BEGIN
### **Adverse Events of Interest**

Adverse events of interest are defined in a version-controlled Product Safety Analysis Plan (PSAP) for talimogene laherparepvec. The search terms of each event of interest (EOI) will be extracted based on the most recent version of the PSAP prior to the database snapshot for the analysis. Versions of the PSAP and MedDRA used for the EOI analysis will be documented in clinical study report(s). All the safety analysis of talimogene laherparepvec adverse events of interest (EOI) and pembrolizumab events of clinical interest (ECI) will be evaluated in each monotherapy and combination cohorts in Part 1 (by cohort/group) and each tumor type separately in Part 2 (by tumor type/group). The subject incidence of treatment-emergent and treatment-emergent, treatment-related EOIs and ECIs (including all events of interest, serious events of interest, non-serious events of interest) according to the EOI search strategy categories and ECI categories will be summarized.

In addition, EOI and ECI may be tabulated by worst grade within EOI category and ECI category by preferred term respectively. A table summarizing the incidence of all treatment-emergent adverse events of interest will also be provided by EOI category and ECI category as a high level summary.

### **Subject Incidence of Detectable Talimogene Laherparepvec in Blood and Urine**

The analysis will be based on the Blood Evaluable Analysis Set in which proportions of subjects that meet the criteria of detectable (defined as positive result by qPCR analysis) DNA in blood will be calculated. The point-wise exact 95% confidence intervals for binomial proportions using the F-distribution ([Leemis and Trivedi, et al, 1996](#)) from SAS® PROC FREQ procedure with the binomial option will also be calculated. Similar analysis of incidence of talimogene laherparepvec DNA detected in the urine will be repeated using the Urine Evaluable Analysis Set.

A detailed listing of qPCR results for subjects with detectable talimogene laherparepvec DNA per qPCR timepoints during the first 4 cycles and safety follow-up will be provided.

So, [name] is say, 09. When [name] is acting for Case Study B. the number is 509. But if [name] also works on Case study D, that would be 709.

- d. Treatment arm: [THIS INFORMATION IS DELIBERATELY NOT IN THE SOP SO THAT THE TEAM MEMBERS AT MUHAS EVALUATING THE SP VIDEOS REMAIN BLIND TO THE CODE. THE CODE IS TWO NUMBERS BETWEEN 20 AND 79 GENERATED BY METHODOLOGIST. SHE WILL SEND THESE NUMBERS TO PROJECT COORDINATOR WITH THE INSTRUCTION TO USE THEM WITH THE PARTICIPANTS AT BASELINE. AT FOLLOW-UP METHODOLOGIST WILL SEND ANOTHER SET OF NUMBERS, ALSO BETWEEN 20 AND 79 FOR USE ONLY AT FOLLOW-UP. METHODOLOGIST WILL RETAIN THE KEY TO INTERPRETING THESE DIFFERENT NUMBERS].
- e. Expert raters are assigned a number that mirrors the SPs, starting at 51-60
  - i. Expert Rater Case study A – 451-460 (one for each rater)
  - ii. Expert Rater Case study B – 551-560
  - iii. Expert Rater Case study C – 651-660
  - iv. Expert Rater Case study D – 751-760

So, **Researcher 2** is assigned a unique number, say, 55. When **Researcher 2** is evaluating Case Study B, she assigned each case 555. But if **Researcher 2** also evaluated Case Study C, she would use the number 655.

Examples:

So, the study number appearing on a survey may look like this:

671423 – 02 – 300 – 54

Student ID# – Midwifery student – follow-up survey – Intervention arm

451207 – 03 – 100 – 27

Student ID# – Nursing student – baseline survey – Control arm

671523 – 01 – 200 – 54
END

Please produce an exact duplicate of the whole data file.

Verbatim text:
### **Adverse Events of Interest**

Adverse events of interest are defined in a version-controlled Product Safety Analysis Plan (PSAP) for talimogene laherparepvec. The search terms of each event of interest (EOI) will be extracted based on the most recent version of the PSAP prior to the database snapshot for the analysis. Versions of the PSAP and MedDRA used for the EOI analysis will be documented in clinical study report(s). All the safety analysis of talimogene laherparepvec adverse events of interest (EOI) and pembrolizumab events of clinical interest (ECI) will be evaluated in each monotherapy and combination cohorts in Part 1 (by cohort/group) and each tumor type separately in Part 2 (by tumor type/group). The subject incidence of treatment-emergent and treatment-emergent, treatment-related EOIs and ECIs (including all events of interest, serious events of interest, non-serious events of interest) according to the EOI search strategy categories and ECI categories will be summarized.

In addition, EOI and ECI may be tabulated by worst grade within EOI category and ECI category by preferred term respectively. A table summarizing the incidence of all treatment-emergent adverse events of interest will also be provided by EOI category and ECI category as a high level summary.

### **Subject Incidence of Detectable Talimogene Laherparepvec in Blood and Urine**

The analysis will be based on the Blood Evaluable Analysis Set in which proportions of subjects that meet the criteria of detectable (defined as positive result by qPCR analysis) DNA in blood will be calculated. The point-wise exact 95% confidence intervals for binomial proportions using the F-distribution ([Leemis and Trivedi, et al, 1996](#)) from SAS® PROC FREQ procedure with the binomial option will also be calculated. Similar analysis of incidence of talimogene laherparepvec DNA detected in the urine will be repeated using the Urine Evaluable Analysis Set.

A detailed listing of qPCR results for subjects with detectable talimogene laherparepvec DNA per qPCR timepoints during the first 4 cycles and safety follow-up will be provided.

So, [name] is say, 09. When [name] is acting for Case Study B. the number is 509. But if [name] also works on Case study D, that would be 709.

- d. Treatment arm: [THIS INFORMATION IS DELIBERATELY NOT IN THE SOP SO THAT THE TEAM MEMBERS AT MUHAS EVALUATING THE SP VIDEOS REMAIN BLIND TO THE CODE. THE CODE IS TWO NUMBERS BETWEEN 20 AND 79 GENERATED BY METHODOLOGIST. SHE WILL SEND THESE NUMBERS TO PROJECT COORDINATOR WITH THE INSTRUCTION TO USE THEM WITH THE PARTICIPANTS AT BASELINE. AT FOLLOW-UP METHODOLOGIST WILL SEND ANOTHER SET OF NUMBERS, ALSO BETWEEN 20 AND 79 FOR USE ONLY AT FOLLOW-UP. METHODOLOGIST WILL RETAIN THE KEY TO INTERPRETING THESE DIFFERENT NUMBERS].
- e. Expert raters are assigned a number that mirrors the SPs, starting at 51-60
  - i. Expert Rater Case study A – 451-460 (one for each rater)
  - ii. Expert Rater Case study B – 551-560
  - iii. Expert Rater Case study C – 651-660
  - iv. Expert Rater Case study D – 751-760

So, **Researcher 2** is assigned a unique number, say, 55. When **Researcher 2** is evaluating Case Study B, she assigned each case 555. But if **Researcher 2** also evaluated Case Study C, she would use the number 655.

Examples:

So, the study number appearing on a survey may look like this:

671423 – 02 – 300 – 54

Student ID# – Midwifery student – follow-up survey – Intervention arm

451207 – 03 – 100 – 27

Student ID# – Nursing student – baseline survey – Control arm

671523 – 01 – 200 – 54